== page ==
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Government-imposed lockdown restrictions have wreaked havoc on economies around the world and served to exacerbate the numerous challenges South Africa was already facing before the onset of the pandemic.

These include increased unemployment numbers and a highly constrained fiscus. Consequently, following a three quarter recession, the Q2 2020 GDP reading plunged by a further, unprecedented 51.0% on a quarter on quarter seasonally adjusted annualised (qqsaa) basis.


Here are the five things you need to know about the latest GDP figures.



1.     Lockdown limited household spending. Financial hardship will limit it even more


The GDP collapse reflected in data released on Tuesday represents a 17.1% year-on-year decrease. Over 20% of the drop was due to a decline in household spending as restrictions limited purchases. 


However, an even bigger and longer-lasting driver is likely to be the substantial loss of income many faced as the Covid-19 crisis hit already financially constrained households.  


The manufacturing, trade and transport sectors were among the biggest casualities of the pandemic and together erased 27.9% from the headline GDP outcome. Stringent lockdown measures enforced in April and May prevented a large part of the economy from operating, leading to significant demand- and supply-side shocks. 



2.     The drop in fixed investment is bad news for employment


A sharp drop in fixed investment contributed to 11.5% of the fall, as companies cut back severely on expansion, while a number of firms closed permanently as well.


Furthermore, gross fixed capital formation fell by a staggering 59.9% qqsaa, following a marked 18.6% qqsaa slide in Q1.  The lockdown impeded construction plans and severely depressed business confidence continues to hinder private sector fixed investment.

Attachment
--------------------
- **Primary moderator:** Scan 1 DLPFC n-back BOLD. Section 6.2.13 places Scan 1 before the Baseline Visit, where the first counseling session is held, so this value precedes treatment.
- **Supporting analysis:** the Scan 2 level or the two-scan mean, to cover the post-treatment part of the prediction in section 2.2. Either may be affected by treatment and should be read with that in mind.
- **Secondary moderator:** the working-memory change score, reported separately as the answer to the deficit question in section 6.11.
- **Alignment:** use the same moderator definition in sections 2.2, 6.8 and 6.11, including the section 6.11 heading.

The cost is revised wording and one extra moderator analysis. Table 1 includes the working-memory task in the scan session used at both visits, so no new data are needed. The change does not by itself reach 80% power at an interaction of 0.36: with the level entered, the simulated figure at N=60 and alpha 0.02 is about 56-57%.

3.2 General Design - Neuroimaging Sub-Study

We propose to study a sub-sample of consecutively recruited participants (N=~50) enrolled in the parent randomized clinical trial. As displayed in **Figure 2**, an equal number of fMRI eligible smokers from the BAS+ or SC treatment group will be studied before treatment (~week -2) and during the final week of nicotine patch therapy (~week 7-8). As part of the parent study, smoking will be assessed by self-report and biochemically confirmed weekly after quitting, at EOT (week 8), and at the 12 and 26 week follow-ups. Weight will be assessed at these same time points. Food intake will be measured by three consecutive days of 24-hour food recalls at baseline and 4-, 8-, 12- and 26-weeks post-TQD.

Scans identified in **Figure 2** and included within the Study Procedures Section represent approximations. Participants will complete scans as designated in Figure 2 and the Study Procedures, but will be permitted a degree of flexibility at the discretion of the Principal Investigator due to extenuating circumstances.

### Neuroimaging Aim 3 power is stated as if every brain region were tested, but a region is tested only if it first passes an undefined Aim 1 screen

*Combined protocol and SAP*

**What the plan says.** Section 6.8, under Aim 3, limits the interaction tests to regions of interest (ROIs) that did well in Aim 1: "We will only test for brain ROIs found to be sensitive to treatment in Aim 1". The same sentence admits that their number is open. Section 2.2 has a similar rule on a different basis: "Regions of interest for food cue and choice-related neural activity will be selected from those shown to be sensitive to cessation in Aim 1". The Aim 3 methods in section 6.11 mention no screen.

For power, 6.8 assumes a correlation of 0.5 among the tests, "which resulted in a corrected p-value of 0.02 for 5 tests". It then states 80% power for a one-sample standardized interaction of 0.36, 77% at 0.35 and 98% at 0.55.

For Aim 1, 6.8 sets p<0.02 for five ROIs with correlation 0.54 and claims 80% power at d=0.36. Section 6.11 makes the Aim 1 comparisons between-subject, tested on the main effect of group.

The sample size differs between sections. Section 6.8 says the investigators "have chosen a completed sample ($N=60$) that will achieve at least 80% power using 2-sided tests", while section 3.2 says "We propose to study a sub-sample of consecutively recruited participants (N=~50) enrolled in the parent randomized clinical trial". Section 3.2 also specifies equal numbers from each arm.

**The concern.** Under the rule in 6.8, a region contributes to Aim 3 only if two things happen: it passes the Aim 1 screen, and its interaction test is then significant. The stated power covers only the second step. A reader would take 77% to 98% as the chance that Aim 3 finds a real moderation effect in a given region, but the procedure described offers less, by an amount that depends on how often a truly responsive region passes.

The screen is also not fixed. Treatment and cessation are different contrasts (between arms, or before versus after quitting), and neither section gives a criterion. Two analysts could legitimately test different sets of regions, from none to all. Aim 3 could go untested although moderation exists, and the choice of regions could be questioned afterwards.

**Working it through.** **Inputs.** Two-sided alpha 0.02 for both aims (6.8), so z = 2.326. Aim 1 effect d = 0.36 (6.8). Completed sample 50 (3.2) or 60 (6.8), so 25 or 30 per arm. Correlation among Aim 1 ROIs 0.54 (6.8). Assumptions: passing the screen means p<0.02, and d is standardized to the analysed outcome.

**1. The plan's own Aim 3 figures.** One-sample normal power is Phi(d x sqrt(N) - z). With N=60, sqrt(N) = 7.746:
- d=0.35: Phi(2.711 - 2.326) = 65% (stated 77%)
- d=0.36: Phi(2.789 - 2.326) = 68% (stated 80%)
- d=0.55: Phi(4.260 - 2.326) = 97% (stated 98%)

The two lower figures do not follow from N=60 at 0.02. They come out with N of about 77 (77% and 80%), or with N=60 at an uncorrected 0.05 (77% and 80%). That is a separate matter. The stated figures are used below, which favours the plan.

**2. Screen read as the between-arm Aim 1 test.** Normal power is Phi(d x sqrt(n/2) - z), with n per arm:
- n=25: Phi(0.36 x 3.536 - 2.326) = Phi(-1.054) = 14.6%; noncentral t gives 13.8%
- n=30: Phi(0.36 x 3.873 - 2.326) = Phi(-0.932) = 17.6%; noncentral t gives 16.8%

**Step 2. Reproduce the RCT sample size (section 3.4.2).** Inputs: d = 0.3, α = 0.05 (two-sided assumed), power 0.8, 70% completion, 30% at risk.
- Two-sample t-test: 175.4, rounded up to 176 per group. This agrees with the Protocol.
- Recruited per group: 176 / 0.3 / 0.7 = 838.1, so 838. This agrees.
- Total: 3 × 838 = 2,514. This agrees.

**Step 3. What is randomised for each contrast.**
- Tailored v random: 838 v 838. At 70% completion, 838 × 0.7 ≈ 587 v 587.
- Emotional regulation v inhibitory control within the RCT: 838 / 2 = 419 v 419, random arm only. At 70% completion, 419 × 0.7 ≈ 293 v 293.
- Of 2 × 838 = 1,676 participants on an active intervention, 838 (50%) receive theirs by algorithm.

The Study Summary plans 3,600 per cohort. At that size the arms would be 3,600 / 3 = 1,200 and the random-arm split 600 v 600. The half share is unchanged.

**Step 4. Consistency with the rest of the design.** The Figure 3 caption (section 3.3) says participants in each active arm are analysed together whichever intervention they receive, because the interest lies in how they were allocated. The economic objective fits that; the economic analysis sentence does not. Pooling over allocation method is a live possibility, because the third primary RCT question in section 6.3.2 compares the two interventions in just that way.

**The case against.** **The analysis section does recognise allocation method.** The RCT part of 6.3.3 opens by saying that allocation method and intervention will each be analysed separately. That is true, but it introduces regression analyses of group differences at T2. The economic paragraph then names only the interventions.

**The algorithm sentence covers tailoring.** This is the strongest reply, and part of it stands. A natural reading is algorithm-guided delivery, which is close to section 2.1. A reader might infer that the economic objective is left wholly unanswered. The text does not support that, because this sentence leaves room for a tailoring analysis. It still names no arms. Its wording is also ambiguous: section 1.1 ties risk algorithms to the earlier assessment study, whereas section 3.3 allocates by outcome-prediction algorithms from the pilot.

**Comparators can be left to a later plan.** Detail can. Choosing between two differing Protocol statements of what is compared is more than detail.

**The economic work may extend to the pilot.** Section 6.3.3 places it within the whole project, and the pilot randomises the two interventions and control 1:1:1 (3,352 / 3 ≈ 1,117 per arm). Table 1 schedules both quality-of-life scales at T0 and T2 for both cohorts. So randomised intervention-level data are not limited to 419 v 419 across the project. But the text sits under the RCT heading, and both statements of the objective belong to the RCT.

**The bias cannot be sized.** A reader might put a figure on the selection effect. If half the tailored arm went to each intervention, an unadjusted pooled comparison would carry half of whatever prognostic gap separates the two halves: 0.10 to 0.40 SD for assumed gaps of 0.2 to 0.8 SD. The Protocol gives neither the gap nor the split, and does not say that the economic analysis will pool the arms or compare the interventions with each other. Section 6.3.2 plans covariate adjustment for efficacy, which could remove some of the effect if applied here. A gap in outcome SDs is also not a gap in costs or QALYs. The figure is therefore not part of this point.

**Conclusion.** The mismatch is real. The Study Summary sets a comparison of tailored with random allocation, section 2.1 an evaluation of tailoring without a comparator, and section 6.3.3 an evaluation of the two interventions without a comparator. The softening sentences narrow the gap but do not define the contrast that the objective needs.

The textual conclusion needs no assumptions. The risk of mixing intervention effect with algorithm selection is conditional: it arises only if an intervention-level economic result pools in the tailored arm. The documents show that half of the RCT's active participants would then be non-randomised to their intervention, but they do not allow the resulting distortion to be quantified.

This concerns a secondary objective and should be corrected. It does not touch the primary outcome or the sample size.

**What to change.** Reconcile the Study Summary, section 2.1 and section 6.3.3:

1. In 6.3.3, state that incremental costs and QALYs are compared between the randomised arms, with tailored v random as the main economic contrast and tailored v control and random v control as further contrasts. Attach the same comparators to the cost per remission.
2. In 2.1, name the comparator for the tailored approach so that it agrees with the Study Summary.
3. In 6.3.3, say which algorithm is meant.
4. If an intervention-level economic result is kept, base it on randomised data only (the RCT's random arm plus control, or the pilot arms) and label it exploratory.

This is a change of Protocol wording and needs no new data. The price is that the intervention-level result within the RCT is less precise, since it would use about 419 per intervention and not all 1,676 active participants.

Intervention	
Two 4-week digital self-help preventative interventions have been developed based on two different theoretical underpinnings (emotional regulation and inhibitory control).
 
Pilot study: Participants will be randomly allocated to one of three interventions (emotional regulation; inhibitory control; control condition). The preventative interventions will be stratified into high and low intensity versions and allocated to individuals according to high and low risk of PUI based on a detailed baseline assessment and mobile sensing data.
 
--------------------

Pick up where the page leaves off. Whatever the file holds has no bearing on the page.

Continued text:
This is more bad news for the economy with the unemployment rate, which climbed to 30.1% in the first quarter of the year, forecast to reach around 37.9% in Q2 (Stats SA data) as many businesses have had to shut their doors permanently or downscale their workforce.


However, the full effect of the pandemic on employment numbers will only be established over time as unemployment is a lagging economic indicator.


3.     A long and arduous road to recovery lies ahead


The low base created by the collapse in GDP in the second quarter will at least provide a statistical boost for the next quarter's economic growth, which is likely to be in the region of 16.3% qqsaa.  High frequency data releases for Q3 thus far point to modest signs of recovery, however the path to pre- covid levels is likely to be protracted and arduous. 



4.     Secondary and tertiary sectors were hit hardest 


It will take several years, possibly until 2025, for SA to return to the level of economic activity experienced at the end of 2019, which was R3.14 trillion in real terms (adjusted for inflation) or R5.2 trillion in nominal terms.


A sectoral breakdown of the GDP result reveals that the primary sector of the economy plummeted by 59.1% qqsaa, following Q1's 11.8% qqsaa slide. Specifically, mining and quarrying activity fell by a severe 73.1% qqsaa in Q2, weakening the overall headline GDP reading by a marked 6.0%.


A near shut-down of most economies globally saw demand for commodities decline sharply, while supply side constraints continued to weigh on international trade even once restrictions were loosened. 


Sharp declines of 74.9% qqsaa, 36.4% qqsaa and 76.6% qqsaa in the manufacturing, electricity, gas and water and construction sectors respectively led to the unparalleled 72% qqsaa plunge in the secondary sector of the economy. Stringent lockdown measures enforced in April and to a lesser degree in May, prevented a large part of the economy from operating leading to significant demand and supply side shocks. 


The trade, accommodation and catering sector as well as the transport industry experienced unparalleled declines of 67.6% qqsaa and 67.9% qqsaa respectively, largely underpinning the 40% contraction in the tertiary sector. Indeed, barring those companies selling or involved in the provision of essential goods and services these industries were largely shut down during the initial lockdown period. 



5.     Electricity constraints and policy uncertainty will slow the economic recovery


The pace of recovery will be extremely slow for the South African economy, in particular held back by the major electricity constraints and lack of political will to radically reduce the complexity and number of regulations the industrial sector is constrained by.


Persistent policy uncertainty and the slow implementation of crucial reforms continue to weigh on business and consumer confidence, inhibiting growth. 


The GDP in 2020 is expected to contract by 10.1% y/y.